Tobacco users struggling to quit may soon be able to share their plight with Florence, the WHO's first virtual health worker. The technology uses AI to come up with personalized advice, minus the human judgment.
The World Health Organization has launched a virtual health worker to help people quit smoking by individually counseling them.
The digital avatar, Florence, comes at a time when research has shown that smokers are more vulnerable than nonsmokers to developing a severe case of COVID-19.
Tobacco users looking to quit can simply set up a virtual date with Florence, who would dive into her wealth of data and information to come up with a personalized plan to help them achieve their goal. The virtual health worker, which can be reached via video or text, also uses artificial intelligence (AI) to combat misinformation about the coronavirus.
Although about 60% of the 1.3 billion tobacco users worldwide want to quit, only 30% of them have access to tools they need, like counselors, to quit, the UN health agency said.
Tobacco kills more than 8 million people each year, according to the WHO.
Tobacco is known to cause heart disease, cancer, respiratory disease and diabetes which put people with these conditions at higher risk for developing severe illness when affected by COVID-19. Smoking also damages lung function making it harder for the body to fight off coronaviruses and other diseases.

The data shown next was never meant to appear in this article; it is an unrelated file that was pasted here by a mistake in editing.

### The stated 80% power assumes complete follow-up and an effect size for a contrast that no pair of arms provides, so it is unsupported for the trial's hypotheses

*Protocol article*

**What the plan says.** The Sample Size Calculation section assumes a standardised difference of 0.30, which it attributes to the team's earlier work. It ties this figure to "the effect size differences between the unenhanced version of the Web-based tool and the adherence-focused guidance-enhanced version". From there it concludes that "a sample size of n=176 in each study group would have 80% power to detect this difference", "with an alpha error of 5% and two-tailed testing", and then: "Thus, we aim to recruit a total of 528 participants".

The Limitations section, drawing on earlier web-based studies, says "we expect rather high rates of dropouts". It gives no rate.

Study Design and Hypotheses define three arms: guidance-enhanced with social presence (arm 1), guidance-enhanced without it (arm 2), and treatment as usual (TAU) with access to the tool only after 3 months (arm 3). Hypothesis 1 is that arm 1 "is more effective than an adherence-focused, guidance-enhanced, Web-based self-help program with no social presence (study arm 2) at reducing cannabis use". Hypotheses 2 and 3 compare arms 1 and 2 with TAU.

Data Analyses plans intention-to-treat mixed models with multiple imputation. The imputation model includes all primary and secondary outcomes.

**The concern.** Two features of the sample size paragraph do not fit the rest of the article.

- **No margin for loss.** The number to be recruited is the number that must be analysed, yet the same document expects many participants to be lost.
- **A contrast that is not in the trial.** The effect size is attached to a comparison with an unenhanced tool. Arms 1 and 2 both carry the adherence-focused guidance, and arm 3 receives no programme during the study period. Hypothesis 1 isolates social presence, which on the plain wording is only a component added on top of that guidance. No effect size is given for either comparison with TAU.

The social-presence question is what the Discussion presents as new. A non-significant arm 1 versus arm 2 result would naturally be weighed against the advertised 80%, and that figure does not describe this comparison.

Florence was developed by New Zealand-based Soul Machines, a tech company that makes lifelike digital human assistants, with support from Amazon Web Services and Google Cloud.
"When it comes to quitting smoking, people become embarrassed about trying over and over again," Greg Cross, co-founder of Soul Machines, was quoted by Bloomberg as saying. "Digital people can be helpful because they remove the fear of human judgment."
The virtual assistant debuted ealier this month in Jordan, where tobacco-use rates are among the highest in the world. The service is now available globally in English but will soon be rolled out in other UN languages, starting with French next month.
A spokeswoman for the WHO told DW that Florence has "had a good response so far with thousands using the service."